We continued on and he then asked me if I was up for a challenge to remove something. I was confused since there was no diagnosis apart from IBS, but I said, “Sure. I have nothing to lose.”
The doctor asked if I had ever done an elimination diet, which I confirmed that I had. In fact, I had gone on three previous to this visit– The Gluten Free Diet, The Dairy Free and Vegan Diet, as well as the No Night-Shade Diet. He confirmed that all of these are great, but most people do them wrong by not giving enough time to avoid and reintroduce foods. In addition, he explained that the micro biome chemistry is incredibly complicated and some foods react to other foods negatively, even if they aren’t on the avoid list.
Then he told me that we needed to get rid of the High FODMAP foods in my diet. Now, I have heard of almost every diet, but apparently had missed this one.
This Low FODMAP diet is up and coming and has been popular in Australia and New Zealand in the past 8 years. The diet is essentially a way to understand what food triggers are through two stages, totaling to about 9 months of dietary work. The two stages are elimination and reintroduction and focus on the FODMAPs.
FODMAP stands for:
- Oligosaccharides (eg. Fructans and Galacto-oligosaccharides (GOS))
- Disaccharides (eg. Lactose)
- Monosaccharides (eg. excess Fructose)
- Polyols (eg. Sorbitol, Mannitol, Maltitol, Xylitol and Isomalt)
He walked me through the diet and when he was describing some of the foods that you needed to avoid, I laughed– the foods highest in FODMAPs were things I was severely allergic to, including apples, cherries, and pears, due to the extremely high levels of fructose, something which doctors have previously determined that my body cannot break down the high fructose levels nor sucrose levels. He smiled at me and said that that made complete sense– these are all foods that peoples with IBS or IBD should avoid.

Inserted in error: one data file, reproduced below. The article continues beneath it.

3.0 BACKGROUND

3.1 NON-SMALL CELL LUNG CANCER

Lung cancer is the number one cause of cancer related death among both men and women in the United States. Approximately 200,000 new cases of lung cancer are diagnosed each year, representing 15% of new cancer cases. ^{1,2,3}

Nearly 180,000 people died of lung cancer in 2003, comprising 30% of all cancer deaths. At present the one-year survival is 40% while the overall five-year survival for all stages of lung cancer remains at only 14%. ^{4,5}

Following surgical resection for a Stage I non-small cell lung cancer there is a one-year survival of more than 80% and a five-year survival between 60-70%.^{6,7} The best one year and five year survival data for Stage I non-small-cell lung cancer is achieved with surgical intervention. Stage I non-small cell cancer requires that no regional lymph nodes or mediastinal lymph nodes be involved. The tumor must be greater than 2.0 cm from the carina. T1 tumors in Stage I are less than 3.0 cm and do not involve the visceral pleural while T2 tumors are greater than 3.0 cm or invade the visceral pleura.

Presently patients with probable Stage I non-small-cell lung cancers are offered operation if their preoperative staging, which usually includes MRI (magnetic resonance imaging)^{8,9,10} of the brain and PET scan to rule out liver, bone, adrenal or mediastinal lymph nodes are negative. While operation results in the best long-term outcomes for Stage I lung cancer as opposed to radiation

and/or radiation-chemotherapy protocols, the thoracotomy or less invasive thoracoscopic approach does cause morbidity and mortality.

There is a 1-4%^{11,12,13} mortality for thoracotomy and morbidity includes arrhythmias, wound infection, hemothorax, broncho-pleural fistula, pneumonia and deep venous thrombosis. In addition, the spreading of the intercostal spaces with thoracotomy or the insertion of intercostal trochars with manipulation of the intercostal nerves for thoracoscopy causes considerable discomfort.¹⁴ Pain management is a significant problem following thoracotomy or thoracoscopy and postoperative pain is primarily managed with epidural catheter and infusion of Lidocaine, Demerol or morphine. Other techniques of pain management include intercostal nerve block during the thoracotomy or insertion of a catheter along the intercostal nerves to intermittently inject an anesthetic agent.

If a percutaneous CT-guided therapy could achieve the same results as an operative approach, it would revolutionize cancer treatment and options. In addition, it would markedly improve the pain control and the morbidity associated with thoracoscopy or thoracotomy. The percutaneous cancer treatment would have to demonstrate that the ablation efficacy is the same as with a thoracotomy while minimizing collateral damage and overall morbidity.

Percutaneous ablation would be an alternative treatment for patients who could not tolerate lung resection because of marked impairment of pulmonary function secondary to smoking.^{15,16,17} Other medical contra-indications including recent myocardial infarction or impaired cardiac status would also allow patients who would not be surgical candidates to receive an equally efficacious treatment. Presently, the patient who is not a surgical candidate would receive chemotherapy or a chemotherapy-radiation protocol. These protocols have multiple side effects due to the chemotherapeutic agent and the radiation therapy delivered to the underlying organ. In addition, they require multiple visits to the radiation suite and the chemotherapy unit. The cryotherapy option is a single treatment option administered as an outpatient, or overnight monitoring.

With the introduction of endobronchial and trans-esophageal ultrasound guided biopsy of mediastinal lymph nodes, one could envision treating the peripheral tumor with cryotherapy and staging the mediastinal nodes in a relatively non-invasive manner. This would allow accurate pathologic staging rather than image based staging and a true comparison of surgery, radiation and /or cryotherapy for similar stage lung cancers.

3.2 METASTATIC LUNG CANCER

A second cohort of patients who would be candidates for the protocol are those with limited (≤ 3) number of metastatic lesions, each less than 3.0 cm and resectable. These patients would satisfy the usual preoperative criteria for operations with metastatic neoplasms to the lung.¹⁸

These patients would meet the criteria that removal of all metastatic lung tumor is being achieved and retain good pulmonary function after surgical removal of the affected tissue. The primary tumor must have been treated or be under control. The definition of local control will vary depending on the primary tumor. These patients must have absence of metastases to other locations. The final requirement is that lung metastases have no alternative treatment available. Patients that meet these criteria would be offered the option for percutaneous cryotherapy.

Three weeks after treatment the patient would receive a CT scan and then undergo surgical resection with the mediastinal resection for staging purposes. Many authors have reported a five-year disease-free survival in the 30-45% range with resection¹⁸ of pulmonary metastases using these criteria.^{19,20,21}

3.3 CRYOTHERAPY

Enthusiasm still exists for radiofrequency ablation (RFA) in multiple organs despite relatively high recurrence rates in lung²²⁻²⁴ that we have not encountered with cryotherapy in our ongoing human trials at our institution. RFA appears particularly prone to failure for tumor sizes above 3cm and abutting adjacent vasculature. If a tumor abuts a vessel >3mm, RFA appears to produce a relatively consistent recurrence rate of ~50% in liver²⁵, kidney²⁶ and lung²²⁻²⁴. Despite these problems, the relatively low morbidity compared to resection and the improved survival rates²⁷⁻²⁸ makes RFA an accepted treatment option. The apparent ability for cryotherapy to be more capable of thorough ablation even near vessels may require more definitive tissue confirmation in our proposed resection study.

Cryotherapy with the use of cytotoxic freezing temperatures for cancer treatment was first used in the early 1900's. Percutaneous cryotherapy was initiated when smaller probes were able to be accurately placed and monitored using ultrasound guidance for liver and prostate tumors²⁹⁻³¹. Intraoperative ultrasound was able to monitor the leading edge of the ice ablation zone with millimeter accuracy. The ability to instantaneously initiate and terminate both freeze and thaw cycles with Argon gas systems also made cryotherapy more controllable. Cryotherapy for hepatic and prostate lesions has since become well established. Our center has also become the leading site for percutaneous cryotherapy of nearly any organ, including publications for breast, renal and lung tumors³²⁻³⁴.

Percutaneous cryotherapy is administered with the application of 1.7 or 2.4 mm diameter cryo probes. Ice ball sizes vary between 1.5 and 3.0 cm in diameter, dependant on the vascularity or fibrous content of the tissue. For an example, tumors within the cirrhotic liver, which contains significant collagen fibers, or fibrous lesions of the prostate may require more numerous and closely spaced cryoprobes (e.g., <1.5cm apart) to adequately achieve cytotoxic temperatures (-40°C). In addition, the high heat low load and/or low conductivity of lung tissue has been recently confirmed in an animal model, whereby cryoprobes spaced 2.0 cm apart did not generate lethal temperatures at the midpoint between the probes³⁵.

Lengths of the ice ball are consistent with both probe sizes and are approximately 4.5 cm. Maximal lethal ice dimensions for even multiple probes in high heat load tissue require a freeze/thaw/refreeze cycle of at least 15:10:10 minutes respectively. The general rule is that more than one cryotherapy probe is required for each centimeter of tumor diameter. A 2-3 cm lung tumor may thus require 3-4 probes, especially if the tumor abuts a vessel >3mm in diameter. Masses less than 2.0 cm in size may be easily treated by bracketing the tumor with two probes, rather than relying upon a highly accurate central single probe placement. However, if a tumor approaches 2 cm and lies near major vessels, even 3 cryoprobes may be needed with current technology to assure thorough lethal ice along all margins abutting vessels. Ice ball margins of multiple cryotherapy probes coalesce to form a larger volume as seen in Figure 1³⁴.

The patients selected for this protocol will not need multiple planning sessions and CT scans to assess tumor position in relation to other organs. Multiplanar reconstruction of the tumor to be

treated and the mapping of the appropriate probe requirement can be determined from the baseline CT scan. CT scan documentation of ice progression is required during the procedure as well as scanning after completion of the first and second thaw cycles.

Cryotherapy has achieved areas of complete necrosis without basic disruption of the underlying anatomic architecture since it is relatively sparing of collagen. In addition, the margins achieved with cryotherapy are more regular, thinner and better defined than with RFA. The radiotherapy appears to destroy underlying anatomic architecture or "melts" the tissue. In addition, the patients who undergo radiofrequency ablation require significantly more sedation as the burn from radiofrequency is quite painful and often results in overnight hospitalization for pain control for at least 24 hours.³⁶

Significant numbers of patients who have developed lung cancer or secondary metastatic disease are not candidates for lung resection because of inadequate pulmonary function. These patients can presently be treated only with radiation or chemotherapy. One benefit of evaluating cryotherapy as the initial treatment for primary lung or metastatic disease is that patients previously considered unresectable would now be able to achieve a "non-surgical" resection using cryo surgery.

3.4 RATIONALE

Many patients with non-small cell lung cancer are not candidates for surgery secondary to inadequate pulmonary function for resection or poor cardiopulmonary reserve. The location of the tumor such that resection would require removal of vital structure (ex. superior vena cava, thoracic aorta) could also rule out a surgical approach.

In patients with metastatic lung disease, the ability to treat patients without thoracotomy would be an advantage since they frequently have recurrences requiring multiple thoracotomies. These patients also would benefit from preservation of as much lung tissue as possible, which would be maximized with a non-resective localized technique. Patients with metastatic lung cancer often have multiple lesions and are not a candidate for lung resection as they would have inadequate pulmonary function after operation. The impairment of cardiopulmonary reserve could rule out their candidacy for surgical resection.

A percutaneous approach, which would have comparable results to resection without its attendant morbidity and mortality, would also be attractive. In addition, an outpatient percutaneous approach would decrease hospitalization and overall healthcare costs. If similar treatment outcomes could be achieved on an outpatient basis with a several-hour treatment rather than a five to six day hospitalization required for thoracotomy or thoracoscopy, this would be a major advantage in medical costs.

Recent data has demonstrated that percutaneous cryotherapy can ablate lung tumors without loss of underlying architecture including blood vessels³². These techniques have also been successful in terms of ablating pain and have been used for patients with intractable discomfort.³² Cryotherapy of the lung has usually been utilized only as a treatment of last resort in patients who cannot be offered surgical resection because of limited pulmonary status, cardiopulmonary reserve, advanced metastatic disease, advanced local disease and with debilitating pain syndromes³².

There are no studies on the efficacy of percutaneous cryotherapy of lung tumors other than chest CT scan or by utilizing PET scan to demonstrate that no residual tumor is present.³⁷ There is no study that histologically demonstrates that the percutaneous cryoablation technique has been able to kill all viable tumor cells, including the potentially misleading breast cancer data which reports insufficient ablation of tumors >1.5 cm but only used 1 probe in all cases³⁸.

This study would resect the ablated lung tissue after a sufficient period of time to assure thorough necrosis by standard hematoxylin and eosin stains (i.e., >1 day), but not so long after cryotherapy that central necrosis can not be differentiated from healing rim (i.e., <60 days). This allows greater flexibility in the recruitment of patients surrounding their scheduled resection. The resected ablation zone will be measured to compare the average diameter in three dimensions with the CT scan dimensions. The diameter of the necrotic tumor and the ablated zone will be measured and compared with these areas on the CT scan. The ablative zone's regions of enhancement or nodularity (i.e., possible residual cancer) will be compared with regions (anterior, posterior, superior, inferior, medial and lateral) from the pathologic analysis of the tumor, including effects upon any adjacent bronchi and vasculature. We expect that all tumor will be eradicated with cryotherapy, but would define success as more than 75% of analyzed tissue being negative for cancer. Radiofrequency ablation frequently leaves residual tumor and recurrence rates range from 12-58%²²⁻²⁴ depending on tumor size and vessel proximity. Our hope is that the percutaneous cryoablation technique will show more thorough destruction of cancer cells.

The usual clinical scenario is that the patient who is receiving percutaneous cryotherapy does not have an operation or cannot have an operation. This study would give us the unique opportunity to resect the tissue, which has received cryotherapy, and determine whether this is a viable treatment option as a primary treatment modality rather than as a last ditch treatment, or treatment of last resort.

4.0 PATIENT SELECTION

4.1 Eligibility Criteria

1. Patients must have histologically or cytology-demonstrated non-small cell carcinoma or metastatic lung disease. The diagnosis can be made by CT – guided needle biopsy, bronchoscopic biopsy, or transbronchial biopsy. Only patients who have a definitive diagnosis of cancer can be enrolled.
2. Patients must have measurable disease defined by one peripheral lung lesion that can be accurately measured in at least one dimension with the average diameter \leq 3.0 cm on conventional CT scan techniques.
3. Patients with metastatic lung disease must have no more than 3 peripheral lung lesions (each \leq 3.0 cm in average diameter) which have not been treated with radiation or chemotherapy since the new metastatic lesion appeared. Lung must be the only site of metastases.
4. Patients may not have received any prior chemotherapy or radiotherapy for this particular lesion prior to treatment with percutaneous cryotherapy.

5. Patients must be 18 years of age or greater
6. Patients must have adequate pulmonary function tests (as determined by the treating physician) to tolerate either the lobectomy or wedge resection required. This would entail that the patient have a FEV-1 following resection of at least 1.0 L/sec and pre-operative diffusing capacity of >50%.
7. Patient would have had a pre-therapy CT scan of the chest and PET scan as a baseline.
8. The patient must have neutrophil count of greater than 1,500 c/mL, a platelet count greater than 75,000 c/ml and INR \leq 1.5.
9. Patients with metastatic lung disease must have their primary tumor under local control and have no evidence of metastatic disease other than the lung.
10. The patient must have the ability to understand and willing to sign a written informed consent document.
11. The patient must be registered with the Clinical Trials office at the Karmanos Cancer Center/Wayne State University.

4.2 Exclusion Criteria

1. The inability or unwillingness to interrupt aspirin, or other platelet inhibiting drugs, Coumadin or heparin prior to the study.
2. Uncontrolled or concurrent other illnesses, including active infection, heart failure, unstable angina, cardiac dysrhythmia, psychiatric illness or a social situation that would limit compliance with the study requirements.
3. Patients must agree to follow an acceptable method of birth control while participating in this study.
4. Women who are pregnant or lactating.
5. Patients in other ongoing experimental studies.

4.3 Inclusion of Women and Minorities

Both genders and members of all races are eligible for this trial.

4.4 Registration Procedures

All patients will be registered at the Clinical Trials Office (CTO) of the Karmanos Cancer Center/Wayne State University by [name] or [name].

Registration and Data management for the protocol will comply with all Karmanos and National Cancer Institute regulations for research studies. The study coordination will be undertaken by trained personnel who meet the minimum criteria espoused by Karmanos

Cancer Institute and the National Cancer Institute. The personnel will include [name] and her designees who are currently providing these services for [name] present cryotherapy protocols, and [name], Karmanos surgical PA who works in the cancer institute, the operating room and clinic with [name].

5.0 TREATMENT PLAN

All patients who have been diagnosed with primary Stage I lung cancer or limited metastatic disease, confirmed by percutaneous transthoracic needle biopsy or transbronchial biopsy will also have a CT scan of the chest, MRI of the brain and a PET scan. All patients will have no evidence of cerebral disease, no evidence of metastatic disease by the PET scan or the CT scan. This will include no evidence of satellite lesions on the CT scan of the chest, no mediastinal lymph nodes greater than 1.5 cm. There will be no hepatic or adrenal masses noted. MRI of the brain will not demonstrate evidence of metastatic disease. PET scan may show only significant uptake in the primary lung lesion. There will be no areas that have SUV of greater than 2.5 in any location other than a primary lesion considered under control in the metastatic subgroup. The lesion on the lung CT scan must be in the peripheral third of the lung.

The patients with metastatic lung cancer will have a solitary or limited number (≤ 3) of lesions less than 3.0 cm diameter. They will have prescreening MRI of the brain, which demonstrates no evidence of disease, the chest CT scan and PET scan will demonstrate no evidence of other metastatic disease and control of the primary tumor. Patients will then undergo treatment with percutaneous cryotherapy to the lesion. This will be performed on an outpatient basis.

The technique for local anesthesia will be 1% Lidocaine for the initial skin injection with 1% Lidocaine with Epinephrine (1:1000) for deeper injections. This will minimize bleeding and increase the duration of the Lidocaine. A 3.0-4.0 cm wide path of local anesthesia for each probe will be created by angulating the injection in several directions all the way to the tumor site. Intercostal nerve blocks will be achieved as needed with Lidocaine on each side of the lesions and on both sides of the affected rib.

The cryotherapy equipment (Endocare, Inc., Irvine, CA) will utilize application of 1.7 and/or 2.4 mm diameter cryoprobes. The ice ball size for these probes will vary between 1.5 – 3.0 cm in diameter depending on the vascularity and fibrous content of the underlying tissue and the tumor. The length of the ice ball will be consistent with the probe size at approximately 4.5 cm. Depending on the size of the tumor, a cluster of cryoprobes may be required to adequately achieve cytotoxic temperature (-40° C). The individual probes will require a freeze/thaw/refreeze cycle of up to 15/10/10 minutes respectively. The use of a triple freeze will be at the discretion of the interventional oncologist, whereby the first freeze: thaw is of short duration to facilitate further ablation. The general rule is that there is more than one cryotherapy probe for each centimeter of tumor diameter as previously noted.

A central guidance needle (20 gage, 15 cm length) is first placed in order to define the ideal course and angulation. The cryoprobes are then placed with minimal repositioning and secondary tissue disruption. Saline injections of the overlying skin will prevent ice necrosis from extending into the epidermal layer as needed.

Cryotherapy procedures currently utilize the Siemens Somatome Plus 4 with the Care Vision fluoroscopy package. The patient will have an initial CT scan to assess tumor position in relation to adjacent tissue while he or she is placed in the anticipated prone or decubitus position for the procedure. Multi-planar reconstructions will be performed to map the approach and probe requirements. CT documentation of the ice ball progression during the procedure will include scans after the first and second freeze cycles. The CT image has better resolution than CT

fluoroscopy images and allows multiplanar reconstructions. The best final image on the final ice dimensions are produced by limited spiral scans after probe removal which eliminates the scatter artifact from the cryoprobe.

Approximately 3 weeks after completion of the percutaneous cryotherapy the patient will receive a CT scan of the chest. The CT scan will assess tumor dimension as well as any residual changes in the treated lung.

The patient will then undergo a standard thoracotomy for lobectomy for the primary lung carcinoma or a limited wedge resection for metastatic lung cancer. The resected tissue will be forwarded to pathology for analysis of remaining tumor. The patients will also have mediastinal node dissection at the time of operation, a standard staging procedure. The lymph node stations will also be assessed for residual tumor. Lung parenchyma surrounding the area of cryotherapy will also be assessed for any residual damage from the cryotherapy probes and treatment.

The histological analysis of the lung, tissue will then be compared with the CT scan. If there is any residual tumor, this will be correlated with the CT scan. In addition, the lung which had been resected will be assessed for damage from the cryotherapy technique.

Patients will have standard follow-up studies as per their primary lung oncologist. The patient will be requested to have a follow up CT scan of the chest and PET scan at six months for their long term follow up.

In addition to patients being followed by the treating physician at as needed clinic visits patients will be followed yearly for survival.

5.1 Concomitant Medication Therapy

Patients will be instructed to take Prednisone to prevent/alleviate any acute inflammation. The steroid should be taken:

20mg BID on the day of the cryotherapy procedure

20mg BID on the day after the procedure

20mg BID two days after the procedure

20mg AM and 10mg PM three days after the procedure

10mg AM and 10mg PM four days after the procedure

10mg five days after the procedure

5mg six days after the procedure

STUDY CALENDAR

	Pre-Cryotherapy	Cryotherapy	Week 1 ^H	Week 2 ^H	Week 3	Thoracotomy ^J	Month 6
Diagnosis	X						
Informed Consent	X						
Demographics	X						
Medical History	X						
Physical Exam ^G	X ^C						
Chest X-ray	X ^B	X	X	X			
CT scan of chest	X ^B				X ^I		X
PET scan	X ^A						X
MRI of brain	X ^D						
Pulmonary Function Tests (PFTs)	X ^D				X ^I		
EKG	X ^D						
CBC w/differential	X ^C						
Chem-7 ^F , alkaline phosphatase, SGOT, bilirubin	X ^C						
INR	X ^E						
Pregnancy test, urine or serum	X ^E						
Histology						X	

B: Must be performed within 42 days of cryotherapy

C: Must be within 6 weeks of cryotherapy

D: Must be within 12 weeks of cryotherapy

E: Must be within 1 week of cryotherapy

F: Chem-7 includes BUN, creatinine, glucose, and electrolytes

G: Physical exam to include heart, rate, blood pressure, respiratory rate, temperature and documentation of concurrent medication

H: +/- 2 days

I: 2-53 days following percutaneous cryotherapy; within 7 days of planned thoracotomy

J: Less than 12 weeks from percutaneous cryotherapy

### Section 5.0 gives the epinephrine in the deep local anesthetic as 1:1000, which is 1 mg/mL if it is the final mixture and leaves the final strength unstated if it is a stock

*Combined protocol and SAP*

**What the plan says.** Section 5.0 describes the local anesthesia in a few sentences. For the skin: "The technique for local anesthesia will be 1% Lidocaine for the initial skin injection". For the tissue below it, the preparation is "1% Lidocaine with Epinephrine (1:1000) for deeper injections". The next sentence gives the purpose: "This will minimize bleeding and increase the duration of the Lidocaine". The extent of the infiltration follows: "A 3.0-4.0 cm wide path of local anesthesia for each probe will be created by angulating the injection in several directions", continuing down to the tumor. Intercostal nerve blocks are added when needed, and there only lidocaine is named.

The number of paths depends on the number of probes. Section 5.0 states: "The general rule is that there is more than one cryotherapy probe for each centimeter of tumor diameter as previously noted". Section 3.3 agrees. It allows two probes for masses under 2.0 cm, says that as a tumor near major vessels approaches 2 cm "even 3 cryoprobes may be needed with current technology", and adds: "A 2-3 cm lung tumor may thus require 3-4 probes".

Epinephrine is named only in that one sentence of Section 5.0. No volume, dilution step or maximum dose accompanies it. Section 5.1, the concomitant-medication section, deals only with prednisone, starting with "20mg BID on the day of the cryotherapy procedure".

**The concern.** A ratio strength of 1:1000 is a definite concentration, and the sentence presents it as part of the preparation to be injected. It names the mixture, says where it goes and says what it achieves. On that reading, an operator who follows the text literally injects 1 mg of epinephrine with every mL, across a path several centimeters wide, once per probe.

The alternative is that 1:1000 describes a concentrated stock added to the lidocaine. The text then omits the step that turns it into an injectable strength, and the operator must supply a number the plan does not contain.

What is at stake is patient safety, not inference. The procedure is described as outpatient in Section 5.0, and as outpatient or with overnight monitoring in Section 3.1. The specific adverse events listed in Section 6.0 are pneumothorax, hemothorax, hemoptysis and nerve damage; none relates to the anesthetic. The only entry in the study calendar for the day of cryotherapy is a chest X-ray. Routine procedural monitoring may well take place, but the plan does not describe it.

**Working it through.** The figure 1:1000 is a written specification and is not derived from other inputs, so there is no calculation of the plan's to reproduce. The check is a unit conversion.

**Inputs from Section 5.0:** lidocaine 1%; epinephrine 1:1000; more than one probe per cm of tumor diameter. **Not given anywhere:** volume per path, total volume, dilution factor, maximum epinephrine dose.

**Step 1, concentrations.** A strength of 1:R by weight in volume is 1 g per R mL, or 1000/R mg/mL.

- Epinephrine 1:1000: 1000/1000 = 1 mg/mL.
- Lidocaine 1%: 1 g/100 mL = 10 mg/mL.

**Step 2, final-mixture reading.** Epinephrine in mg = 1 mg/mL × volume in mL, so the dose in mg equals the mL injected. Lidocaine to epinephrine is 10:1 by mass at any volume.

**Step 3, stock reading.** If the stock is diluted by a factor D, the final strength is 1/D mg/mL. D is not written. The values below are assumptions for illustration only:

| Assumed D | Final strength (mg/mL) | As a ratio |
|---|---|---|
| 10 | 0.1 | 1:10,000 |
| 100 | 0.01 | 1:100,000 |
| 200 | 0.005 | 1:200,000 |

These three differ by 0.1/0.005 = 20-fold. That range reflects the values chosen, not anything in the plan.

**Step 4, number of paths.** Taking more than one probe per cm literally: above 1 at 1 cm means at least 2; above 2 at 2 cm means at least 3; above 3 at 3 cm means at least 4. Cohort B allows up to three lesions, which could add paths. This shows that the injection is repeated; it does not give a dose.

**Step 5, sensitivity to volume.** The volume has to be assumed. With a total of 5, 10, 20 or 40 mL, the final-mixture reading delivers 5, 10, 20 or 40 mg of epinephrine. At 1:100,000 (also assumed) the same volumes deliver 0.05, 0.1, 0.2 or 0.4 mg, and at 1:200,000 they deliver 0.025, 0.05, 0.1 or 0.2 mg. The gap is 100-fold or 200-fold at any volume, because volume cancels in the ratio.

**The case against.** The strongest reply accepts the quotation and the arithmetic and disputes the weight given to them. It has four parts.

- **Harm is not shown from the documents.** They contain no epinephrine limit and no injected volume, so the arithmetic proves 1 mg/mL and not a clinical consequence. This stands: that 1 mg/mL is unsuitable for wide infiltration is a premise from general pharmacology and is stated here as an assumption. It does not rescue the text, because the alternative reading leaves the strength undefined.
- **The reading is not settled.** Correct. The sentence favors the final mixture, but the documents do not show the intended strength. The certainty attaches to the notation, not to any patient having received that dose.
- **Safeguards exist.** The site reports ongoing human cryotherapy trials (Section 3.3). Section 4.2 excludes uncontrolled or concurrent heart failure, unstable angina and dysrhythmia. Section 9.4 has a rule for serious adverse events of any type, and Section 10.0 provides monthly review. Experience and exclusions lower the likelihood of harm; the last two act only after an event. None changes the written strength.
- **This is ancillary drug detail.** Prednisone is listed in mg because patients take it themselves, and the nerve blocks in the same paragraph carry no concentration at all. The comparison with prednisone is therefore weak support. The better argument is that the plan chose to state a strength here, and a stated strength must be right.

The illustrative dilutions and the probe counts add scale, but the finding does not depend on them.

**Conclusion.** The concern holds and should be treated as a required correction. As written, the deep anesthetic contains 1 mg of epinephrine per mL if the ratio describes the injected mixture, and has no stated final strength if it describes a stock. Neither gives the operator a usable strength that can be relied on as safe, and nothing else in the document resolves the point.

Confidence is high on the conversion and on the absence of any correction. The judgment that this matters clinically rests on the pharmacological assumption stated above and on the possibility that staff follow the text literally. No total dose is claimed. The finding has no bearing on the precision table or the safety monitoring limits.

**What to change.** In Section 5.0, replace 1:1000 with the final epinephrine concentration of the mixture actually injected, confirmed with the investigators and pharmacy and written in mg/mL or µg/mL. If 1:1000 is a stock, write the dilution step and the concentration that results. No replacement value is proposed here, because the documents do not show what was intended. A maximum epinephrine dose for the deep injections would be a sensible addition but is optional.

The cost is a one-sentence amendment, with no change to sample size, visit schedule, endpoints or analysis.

He printed me out the long list of foods (and I really mean LONG list). For six months, I was to avoid all the foods on the list. I also was to measure out my food and make sure that I didn’t make any combinations of foods that were forbidden to go together. For example, I could only eat 6 almonds if I chose to enjoy some. He encouraged me to do research, call with questions, and do a follow up in six-months when I began to re-introduce foods.
A log was to be kept of all the changes my body went through, which foods I couldn’t stomach, and which foods my body craved. This was important for the diet so that the doctor and I could track trends to responses my body had to foods and food combinations. I told him no problem and agreed to take the diet seriously.
The appointment ended on a positive note. Here I was being told that I was to basically eat like a hypo-allergic patient, that essentially I couldn’t eat out, and that I’d have to cook for every single meal so that I knew every single ingredient was low FODMAP safe.
Some people would have felt overwhelmed and restricted, down and out that they couldn’t socialize through culinary experiences, but me? No, I owned it. In that moment I accepted the challenge for what it was. I had never been so excited to be completely restricted.
For me, it meant getting creative and allowing my restrictions to be a creative outlet. For me, it meant finding out answers to the nausea and severe stomach pains and migraines that had caused me to miss out on many experiences. For me, it meant hope and working towards ultimate happiness.
I was grateful for that doctor and still am eternally to this day. It opened my eyes to the possibilities in which food can help us heal. It meant not taking another medication and working towards optimal health. It meant a cure to all the yucky things that were holding me back from doing the things I love.
If you have any questions as to how to improve your IBS, need recipe ideas, or simply need someone to listen, I encourage you to check out the links in this post and DM me on Instagram. I am always, always here for you to lean on.
We are in this health journey TOGETHER!